< Reaching the other, neglected 1%

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Reaching the other, neglected 1%

Probably everyone in international development knows two things about small businesses: 1) they fail often 2) small business owners are entrepreneurs par excellence and provide 60-70% of the jobs in many countries. Contributing editor Peter Hulm fills in some obscurer details about companies with fewer than 100 workers in developing countries.

Apart from the two obvious truths, there are other, lesser known paradoxes about small and medium enterprises(SMEs). Asset managers are desperate to find profitable investments in developing countries at a time of historically low interest rates in the industrial nations. But they put less than 1% of the tens of trillions of dollars they control into small and medium enterprises in the developing world.

Big money for small businesses

With its report Big money for small businesses, the Geneva-based International Trade Centre (ITC) tries to map out a way to change that situation. It admits that investing abroad can entail complex risks for private investors, there can be regulatory, political and macroeconomic risks to investing in developing countries, and investing in SMEs or start-ups is often riskier than investing in large firms.

But international organizations such as the World Trade Organization (WTO) and Organisation for Economic Cooperation and Development (OECD) or the United Nations Conference on Trade and Development (UNCTAD) are working on the first two problems.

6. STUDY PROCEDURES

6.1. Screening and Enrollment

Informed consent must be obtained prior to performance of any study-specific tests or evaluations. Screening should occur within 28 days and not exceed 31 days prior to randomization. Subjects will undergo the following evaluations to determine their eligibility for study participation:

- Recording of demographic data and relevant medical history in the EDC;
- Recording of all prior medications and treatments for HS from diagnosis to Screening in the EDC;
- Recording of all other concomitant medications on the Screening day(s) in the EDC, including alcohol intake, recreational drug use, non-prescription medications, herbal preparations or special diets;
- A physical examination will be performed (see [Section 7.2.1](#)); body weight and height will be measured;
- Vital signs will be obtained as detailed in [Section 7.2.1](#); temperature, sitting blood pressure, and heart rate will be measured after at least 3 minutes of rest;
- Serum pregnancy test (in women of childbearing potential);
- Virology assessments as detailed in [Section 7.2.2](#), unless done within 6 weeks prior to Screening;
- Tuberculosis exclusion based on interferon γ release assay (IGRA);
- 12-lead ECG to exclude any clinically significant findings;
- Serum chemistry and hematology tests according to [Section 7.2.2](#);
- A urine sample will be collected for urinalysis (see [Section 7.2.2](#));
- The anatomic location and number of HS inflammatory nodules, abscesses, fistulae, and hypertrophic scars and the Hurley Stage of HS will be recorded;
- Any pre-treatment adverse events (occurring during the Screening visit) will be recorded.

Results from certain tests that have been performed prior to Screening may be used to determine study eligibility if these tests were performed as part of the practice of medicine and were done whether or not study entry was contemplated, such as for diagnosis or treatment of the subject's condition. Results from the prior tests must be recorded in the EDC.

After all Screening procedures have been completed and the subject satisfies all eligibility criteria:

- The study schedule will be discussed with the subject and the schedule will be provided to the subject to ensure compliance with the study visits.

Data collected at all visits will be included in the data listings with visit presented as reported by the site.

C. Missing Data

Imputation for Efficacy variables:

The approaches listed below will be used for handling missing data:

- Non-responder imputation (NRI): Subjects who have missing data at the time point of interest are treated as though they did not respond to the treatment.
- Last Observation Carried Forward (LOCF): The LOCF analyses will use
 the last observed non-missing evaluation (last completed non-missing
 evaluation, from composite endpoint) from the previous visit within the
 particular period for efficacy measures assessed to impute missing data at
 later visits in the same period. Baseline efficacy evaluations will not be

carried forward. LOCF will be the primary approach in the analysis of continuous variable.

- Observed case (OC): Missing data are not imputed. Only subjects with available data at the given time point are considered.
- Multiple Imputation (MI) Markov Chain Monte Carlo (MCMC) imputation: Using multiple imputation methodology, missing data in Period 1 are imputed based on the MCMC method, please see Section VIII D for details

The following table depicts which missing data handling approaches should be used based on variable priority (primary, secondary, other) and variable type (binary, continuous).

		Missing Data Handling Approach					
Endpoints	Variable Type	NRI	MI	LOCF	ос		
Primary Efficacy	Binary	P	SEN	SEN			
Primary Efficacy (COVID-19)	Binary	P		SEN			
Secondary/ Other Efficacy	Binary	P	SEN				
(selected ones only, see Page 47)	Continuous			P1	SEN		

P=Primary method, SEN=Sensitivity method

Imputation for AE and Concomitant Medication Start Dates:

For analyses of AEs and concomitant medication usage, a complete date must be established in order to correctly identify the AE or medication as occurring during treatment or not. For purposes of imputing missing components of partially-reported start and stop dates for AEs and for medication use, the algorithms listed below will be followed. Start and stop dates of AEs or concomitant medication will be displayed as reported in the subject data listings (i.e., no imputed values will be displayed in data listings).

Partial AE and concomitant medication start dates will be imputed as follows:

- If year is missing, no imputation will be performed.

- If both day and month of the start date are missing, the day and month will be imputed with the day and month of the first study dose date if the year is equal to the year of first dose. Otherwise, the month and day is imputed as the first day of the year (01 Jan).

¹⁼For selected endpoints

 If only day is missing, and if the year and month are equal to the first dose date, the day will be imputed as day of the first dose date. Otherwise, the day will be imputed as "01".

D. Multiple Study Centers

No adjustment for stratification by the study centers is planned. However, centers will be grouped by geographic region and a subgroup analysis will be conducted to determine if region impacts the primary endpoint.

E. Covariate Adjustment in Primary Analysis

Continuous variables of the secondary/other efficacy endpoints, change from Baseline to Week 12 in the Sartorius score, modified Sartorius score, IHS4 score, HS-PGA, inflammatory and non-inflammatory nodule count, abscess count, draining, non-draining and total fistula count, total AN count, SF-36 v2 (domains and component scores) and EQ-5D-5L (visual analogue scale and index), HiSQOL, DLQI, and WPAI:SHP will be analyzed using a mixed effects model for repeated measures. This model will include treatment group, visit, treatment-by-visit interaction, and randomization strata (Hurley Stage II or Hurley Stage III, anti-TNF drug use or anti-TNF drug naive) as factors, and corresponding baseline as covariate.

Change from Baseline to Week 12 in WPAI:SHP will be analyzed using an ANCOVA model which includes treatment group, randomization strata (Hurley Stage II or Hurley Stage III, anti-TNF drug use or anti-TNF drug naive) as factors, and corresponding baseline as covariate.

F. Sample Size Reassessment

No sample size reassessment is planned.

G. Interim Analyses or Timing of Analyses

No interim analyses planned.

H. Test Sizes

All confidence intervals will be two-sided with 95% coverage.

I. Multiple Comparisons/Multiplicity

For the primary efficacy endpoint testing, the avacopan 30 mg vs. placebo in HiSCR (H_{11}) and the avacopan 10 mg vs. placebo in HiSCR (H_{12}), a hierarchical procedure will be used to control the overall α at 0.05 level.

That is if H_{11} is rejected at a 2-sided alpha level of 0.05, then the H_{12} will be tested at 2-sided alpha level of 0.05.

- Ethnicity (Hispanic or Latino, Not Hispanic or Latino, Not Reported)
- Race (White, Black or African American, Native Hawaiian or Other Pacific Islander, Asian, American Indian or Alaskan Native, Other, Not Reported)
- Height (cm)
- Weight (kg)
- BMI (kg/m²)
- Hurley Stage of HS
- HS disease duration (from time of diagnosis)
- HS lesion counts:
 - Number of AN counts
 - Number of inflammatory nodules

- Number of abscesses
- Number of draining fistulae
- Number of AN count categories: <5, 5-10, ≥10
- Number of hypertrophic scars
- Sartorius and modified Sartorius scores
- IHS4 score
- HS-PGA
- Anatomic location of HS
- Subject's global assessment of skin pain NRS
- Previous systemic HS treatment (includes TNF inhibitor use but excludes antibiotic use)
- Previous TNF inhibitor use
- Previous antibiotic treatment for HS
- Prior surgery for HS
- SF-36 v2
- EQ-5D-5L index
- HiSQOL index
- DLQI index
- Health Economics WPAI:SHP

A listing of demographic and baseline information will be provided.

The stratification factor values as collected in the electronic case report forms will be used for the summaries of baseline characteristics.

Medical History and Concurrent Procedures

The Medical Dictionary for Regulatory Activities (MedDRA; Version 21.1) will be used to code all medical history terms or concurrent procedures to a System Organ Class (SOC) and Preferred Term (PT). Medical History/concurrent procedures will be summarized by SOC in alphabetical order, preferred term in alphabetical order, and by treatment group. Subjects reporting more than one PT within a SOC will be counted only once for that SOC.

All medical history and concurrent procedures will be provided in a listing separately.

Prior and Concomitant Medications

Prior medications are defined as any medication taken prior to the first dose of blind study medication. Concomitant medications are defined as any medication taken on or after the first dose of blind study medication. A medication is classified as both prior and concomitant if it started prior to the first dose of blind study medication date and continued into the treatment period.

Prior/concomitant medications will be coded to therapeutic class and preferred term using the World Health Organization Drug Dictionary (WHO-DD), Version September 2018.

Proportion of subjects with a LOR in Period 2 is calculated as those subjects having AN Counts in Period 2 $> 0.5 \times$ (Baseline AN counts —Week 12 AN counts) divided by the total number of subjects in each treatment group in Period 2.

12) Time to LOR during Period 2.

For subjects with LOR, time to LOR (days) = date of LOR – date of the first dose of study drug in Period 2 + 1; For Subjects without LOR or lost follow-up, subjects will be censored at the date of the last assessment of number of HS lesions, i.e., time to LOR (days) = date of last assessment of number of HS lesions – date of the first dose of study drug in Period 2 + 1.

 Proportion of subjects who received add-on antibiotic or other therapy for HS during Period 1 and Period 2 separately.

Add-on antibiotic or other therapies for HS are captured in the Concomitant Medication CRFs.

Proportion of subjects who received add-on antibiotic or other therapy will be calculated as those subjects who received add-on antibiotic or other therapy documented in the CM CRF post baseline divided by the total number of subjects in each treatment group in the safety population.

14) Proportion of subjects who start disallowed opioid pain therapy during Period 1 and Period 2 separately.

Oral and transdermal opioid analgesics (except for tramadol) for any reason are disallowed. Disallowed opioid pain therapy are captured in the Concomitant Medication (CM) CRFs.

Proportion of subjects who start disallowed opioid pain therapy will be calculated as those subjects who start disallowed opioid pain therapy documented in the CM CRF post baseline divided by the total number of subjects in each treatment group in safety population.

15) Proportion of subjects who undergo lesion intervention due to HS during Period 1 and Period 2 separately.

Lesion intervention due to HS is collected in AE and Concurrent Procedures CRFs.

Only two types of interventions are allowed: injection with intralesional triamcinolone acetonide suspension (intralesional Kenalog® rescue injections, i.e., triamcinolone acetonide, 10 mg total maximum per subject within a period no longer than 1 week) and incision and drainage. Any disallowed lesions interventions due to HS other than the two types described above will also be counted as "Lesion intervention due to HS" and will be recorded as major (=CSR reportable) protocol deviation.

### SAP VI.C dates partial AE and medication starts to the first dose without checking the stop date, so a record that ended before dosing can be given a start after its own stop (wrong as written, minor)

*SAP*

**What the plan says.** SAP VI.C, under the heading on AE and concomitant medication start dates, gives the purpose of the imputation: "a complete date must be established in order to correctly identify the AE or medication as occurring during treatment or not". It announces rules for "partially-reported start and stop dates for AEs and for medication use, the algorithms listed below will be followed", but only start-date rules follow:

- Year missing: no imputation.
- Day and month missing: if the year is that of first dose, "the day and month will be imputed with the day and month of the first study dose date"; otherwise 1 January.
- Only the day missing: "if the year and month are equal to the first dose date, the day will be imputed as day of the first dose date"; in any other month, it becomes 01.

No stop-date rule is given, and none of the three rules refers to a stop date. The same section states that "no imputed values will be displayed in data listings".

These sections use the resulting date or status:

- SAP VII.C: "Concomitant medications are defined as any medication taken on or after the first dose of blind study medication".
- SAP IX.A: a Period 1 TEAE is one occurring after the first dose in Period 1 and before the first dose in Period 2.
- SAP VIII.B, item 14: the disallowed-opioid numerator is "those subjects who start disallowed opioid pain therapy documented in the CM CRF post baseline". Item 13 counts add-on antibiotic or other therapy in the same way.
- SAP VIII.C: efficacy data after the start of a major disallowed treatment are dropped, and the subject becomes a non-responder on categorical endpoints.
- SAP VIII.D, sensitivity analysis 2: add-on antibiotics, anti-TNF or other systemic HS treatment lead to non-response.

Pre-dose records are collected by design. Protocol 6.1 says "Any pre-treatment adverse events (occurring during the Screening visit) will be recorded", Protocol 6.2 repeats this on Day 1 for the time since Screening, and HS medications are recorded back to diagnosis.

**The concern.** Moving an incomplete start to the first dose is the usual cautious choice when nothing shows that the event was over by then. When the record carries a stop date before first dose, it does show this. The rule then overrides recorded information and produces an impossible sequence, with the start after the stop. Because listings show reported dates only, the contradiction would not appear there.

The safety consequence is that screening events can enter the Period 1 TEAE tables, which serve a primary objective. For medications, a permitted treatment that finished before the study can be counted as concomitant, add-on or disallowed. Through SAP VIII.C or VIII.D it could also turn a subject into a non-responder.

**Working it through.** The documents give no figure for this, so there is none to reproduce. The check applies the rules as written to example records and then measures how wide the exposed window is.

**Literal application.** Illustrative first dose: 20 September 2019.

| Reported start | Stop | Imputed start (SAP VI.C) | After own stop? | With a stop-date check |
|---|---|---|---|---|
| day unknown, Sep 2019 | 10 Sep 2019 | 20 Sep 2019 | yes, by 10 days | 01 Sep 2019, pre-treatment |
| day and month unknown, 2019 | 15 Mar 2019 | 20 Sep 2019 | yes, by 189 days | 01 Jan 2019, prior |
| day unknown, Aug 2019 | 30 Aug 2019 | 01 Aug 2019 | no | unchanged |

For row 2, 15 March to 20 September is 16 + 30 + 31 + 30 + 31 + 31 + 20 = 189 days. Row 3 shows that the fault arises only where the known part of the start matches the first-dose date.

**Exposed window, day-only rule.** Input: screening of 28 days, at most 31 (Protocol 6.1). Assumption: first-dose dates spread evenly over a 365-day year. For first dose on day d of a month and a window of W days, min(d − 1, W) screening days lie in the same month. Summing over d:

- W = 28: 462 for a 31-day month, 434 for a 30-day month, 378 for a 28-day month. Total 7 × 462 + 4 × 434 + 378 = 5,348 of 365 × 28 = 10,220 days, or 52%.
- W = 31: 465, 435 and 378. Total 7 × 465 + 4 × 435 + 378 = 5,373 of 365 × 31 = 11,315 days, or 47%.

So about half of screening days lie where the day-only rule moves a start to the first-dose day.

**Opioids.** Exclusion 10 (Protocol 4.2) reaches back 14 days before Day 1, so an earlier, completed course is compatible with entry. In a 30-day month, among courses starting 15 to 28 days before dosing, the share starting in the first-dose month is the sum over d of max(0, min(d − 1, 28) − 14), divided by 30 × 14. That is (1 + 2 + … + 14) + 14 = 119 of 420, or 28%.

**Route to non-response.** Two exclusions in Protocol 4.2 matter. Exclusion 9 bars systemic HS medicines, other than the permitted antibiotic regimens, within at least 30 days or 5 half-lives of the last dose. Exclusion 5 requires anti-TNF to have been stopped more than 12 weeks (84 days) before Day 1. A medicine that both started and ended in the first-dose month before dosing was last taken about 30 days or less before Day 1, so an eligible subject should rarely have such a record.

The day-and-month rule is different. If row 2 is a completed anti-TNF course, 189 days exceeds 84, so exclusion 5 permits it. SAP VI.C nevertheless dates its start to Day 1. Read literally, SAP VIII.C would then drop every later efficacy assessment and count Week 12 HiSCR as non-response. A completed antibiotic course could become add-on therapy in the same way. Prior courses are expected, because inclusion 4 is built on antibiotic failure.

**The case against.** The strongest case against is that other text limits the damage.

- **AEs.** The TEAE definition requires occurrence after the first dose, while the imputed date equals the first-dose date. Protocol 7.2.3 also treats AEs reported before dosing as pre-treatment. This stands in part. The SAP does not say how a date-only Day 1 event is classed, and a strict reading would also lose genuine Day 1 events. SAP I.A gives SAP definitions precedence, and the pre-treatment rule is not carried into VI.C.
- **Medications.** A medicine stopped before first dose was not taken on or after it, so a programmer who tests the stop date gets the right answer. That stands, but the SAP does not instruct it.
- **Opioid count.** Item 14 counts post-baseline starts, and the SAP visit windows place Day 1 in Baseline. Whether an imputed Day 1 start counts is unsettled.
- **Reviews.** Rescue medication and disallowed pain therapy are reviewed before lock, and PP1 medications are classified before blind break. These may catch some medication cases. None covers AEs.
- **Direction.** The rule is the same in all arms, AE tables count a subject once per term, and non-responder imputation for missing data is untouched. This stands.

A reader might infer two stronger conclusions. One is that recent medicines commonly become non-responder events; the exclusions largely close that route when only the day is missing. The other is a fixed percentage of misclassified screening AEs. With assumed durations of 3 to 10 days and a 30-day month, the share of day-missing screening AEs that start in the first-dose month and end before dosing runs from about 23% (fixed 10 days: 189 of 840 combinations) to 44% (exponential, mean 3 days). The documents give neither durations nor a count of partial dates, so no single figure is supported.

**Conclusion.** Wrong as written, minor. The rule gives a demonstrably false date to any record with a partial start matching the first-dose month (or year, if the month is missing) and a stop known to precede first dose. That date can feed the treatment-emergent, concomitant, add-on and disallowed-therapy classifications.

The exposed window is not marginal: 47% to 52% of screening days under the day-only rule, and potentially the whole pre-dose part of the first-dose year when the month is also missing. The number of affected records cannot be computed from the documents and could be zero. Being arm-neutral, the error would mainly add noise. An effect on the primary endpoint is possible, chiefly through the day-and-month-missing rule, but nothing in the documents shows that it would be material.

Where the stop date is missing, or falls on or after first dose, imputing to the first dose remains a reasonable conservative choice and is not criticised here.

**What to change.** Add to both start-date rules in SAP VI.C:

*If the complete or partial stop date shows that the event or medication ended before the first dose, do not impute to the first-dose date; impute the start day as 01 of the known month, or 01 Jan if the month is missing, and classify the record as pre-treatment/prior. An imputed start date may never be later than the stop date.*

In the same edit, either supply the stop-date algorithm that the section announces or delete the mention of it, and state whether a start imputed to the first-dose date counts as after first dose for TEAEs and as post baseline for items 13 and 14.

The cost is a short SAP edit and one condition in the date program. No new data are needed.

They don’t need millions

Nevertheless, as Ashok Khosla, Indian co-founder of the Development Alternatives non-governmental organization and a former President of the Club of Rome think tank, observes: most international aid institutions work in terms of millions of dollars, while local initiatives need just a few thousand.

ITC’s Director-General Arancha González notes in her foreword to the report: “It is not unusual for the small and medium-sized enterprises (SMEs) that we work with to have challenges accepting a large order, because they are unable to borrow a few thousand dollars to invest in scaling up production. We frequently work with start-ups that have excellent business ideas, yet are unable to find the funding required to turn these ideas into reality.”

200 pages on an overlooked aspect of investing

ITC’s 200-page report, published in June as its flagship SME Competitiveness Outlook, looks at the practical side of such investing. Who invests in SMEs and why? How do they invest and how do they assess risk? “These aspects of investing in SMEs have thus far received little attention at the global policy level,” the ITC team points out.

First it separates SME investors into three groups: start-up investors, foreign direct investors, and specialized investment funds. “Each type approaches investing in developing countries differently,” the researchers note.

Start-up investors range from business angels who tend not to focus solely on making money to venture capitalists, who want rapid results, a sizeable market and a product considerably better than the competition. “The dearth of venture capital in developing countries hinders the development of exciting entrepreneurial ideas,” they observe.

FDI and specialized funds

Foreign direct investment (FDI) into developing countries totals $600 billion. The promise is that these investments can mean technology and knowledge transfer, support for certification to international standards, and access to substantial finance.

The appeal of specialized investment funds is that “local financial institutions can bundle thousands of small loans into larger sums, to build a portfolio big enough to entice investors”.